Writing is a very solitary business. Well, that is, if you’re doing it right. The stories come from inside your head, the characters from your imagination, and the words from your heart, so it is, by its very nature, a job you do alone. I know all about working alone because my day job is being a freelance copyeditor—another very solitary career. I’ve always been a writer, ever since I could hold a pencil and spell, but when I began writing with purpose again several years ago, I believed my years as a freelancer meant I didn’t have to learn how to work by myself.
I confess, I take undue pride in my discipline as a freelance editor. When people have ask, “How do you ever get anything done working at home?” I simply smile serenely and reply, “You just do it. You have to because they’re paying you.” I am a very disciplined editor—okay, I’ll admit there are days when the laundry or the weeding or the ironing seem much more fascinating, but mostly, I sit down at my computer in the morning and work until noon. After a lunch break, I go back to work until supper and sometimes, if deadlines are tight, I go back to work until bedtime. It’s okay. It’s been my life for over 25 years.
But you know what? Writing is different. You do invent the stories by yourself, but you need to go to a well of creativity every so often to fill your cup. That well for me is the fellowship of my local Romance Writers of America chapter. The writers there range from multipublished authors to beginning writers, but unfailingly, their enthusiasm is contagious. The meetings are topical, and the members are interesting, supportive, and friendly. I may go into the meeting weighed down by a story that just won’t come together, but when I leave, I’m filled with a renewed sense of purpose, a new drive. Even better, close friends have come from being a part of a writers group. I can’t imagine my writing life without the good friends I’ve made there, and I know that I can call on them any time for advice, support, or even commiseration if that’s what needed.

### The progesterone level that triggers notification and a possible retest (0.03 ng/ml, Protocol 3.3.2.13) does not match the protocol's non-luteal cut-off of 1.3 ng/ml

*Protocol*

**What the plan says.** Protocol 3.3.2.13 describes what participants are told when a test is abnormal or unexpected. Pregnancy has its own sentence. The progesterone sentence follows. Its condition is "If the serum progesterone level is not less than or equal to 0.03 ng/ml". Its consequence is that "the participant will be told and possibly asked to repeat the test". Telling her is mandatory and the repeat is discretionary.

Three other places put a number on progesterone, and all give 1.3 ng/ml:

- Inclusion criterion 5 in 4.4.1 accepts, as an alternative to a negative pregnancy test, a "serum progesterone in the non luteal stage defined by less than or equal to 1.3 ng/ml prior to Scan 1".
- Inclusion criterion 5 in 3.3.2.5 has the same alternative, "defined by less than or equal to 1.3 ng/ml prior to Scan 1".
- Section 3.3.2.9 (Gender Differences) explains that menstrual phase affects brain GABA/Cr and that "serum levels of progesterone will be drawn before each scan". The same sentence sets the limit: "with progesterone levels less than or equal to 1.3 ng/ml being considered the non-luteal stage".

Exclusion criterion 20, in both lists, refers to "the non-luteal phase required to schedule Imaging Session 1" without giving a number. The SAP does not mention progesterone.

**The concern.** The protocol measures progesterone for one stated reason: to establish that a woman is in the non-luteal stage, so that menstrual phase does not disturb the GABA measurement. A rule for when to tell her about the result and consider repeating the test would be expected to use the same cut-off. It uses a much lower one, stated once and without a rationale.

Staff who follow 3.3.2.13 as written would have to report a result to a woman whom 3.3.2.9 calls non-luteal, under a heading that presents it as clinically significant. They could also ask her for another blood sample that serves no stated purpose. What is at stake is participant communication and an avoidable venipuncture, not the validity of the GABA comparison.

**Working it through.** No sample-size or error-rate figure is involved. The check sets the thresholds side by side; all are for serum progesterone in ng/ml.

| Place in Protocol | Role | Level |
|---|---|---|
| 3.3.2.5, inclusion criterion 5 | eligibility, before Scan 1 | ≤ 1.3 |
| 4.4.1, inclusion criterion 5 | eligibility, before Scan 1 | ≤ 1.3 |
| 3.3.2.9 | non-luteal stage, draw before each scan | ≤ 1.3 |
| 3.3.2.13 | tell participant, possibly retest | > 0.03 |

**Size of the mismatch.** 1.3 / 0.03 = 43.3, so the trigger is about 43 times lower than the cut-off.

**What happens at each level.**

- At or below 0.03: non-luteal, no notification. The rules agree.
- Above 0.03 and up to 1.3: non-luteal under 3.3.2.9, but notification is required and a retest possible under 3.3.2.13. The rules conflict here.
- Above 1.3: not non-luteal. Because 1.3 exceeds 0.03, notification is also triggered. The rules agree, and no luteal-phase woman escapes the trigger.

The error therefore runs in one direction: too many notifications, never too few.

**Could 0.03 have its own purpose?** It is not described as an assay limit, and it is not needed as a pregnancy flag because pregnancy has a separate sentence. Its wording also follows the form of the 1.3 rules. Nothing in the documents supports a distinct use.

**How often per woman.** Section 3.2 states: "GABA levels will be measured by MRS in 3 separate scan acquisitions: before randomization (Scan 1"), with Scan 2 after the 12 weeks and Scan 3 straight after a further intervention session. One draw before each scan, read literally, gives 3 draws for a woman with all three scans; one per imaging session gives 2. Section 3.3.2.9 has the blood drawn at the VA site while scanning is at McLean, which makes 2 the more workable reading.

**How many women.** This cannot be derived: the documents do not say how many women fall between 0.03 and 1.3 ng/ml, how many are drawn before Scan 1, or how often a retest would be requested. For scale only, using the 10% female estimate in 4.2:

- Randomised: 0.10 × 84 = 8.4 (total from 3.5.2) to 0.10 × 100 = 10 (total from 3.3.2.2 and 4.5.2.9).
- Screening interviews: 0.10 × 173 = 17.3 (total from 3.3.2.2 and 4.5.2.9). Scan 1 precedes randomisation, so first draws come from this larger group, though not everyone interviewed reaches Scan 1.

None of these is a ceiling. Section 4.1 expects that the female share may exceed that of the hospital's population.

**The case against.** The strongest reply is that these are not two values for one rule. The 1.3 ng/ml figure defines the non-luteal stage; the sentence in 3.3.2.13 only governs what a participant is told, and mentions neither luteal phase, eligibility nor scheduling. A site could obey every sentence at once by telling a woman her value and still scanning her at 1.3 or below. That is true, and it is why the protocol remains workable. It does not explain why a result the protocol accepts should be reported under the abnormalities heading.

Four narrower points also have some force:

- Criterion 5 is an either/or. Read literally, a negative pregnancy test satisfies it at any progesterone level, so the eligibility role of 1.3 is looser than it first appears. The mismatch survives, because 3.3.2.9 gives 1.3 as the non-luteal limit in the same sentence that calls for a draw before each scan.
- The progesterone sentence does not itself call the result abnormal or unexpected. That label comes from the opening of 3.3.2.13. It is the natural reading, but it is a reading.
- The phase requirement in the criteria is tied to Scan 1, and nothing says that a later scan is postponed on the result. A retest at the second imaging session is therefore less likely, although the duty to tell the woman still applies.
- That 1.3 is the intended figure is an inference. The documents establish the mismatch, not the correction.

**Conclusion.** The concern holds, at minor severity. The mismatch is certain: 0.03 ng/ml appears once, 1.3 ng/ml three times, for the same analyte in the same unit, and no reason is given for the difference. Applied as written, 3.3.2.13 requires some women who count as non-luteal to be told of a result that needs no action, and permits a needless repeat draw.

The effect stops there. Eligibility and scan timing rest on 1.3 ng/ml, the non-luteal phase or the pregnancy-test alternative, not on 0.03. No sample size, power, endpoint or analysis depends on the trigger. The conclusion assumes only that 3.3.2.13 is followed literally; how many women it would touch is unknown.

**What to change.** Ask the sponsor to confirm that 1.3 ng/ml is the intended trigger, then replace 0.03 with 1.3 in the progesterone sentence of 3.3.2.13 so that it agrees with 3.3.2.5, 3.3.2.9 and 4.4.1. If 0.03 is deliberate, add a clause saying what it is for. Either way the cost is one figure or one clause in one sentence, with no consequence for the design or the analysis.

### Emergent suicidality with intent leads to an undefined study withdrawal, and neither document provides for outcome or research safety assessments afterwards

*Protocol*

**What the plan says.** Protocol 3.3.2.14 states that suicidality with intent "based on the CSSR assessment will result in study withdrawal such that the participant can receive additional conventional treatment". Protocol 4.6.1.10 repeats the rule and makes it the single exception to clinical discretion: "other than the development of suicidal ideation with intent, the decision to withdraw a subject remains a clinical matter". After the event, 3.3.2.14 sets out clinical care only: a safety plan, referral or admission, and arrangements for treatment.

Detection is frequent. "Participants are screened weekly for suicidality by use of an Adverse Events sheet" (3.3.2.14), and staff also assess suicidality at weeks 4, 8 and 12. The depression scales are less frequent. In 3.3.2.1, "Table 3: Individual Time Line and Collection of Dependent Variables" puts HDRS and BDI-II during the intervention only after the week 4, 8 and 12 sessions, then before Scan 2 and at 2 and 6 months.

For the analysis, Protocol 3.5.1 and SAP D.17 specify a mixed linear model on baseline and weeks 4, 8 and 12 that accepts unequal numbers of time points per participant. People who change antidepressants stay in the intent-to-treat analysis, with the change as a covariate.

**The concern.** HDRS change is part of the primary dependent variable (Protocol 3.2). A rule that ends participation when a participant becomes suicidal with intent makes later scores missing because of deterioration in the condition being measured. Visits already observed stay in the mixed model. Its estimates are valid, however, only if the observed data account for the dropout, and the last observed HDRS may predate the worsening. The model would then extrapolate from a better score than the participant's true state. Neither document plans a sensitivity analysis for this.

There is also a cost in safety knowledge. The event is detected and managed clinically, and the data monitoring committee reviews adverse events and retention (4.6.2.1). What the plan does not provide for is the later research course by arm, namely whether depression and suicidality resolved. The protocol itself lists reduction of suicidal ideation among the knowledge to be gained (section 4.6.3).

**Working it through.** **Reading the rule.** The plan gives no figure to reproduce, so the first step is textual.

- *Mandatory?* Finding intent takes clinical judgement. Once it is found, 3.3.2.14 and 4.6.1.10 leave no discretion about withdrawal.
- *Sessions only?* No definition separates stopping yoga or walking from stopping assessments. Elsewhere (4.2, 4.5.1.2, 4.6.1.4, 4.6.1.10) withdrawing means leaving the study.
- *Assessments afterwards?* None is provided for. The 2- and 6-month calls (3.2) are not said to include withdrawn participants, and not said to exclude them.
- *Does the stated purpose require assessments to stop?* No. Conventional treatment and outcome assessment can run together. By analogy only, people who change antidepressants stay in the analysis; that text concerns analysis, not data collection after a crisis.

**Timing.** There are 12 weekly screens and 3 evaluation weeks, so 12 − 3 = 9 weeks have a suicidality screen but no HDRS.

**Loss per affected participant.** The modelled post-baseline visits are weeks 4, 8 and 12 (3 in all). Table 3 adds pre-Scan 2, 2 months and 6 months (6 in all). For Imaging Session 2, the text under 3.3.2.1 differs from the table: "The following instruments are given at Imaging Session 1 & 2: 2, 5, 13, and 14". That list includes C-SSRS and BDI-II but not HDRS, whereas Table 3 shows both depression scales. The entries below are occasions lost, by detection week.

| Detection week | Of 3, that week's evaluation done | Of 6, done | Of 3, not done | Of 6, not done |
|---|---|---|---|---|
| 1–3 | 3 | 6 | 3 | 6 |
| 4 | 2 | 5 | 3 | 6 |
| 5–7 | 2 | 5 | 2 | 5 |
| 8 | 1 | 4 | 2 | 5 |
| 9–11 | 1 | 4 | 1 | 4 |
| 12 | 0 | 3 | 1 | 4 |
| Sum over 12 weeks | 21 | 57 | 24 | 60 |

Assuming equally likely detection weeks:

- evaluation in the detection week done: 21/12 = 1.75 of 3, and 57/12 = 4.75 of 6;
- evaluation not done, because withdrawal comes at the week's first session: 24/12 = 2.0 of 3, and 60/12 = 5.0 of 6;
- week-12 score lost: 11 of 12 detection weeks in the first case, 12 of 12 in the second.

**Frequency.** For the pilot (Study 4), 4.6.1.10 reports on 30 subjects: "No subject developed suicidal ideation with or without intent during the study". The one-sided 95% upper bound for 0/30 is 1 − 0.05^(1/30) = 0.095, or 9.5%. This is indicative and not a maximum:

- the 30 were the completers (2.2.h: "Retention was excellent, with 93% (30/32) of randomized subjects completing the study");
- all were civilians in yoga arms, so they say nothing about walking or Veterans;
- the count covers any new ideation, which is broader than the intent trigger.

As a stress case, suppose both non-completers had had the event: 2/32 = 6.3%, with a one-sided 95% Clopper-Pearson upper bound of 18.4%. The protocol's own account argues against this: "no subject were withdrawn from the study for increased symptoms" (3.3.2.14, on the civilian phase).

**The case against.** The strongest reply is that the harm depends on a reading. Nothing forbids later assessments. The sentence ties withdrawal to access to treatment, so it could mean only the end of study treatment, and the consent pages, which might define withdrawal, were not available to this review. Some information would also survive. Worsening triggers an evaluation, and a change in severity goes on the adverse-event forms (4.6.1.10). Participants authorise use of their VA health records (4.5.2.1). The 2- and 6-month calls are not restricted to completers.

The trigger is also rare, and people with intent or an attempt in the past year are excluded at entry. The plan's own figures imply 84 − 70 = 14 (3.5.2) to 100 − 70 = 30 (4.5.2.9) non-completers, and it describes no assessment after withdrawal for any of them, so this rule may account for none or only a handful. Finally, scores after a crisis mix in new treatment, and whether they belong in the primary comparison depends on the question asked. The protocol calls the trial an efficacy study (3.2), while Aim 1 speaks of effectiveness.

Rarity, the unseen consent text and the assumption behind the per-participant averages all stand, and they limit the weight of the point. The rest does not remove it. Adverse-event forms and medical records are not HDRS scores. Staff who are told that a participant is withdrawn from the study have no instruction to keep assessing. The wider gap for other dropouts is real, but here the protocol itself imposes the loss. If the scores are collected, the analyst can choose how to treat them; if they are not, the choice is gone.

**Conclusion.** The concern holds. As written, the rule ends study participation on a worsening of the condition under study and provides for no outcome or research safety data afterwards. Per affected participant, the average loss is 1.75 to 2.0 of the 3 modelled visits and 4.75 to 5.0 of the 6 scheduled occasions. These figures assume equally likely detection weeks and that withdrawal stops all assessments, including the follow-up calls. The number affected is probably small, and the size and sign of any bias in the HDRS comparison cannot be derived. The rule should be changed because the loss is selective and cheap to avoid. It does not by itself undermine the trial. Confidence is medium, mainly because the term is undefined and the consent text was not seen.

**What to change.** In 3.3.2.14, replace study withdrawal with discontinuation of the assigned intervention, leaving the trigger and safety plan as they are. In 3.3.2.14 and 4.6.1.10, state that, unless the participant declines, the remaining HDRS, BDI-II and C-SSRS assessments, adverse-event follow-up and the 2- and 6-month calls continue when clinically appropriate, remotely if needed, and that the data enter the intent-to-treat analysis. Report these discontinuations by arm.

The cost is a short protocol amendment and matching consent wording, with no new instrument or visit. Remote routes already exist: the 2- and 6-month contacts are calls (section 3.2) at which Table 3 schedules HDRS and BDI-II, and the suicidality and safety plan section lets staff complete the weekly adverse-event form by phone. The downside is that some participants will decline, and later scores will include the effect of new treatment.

Our chapter has a writers retreat every fall. To be honest, I avoided that weekend the first couple of years I was a member because I was too intimidated by the success of the authors in the group. But two years ago, I sucked it up and signed up for the event. What a wonderful, welcoming experience! The atmosphere is relaxed and casual. We all bring along our works-in-progress, as well as whatever authorial issues are bogging us down at that point in time. The fellowship is amazing as we all talk writing and editing and creativity. We write, we talk, we nap, we hike, we write, we eat (oh, dear lord, how we eat!), and then we talk some more. Evenings around the big stone fireplace become a time for catharsis and confession because we’re all secure in the knowledge that what happens at Retreat and what’s said at Retreat stays at Retreat. It is a glorious weekend!
Writers need the fellowship of other writers—it’s as necessary as dictionaries, research, and our thesauruses (thesaurusi?). The camaraderie is unlike any other friendship because we share that longing to be storytellers, that need to be storytellers. That’s one reason I’m so pleased to be part of Word Wranglers. I know I shall find new and special writer friends here as I settle into being a part of this world. I can’t imagine my life without my writerly pals, can you?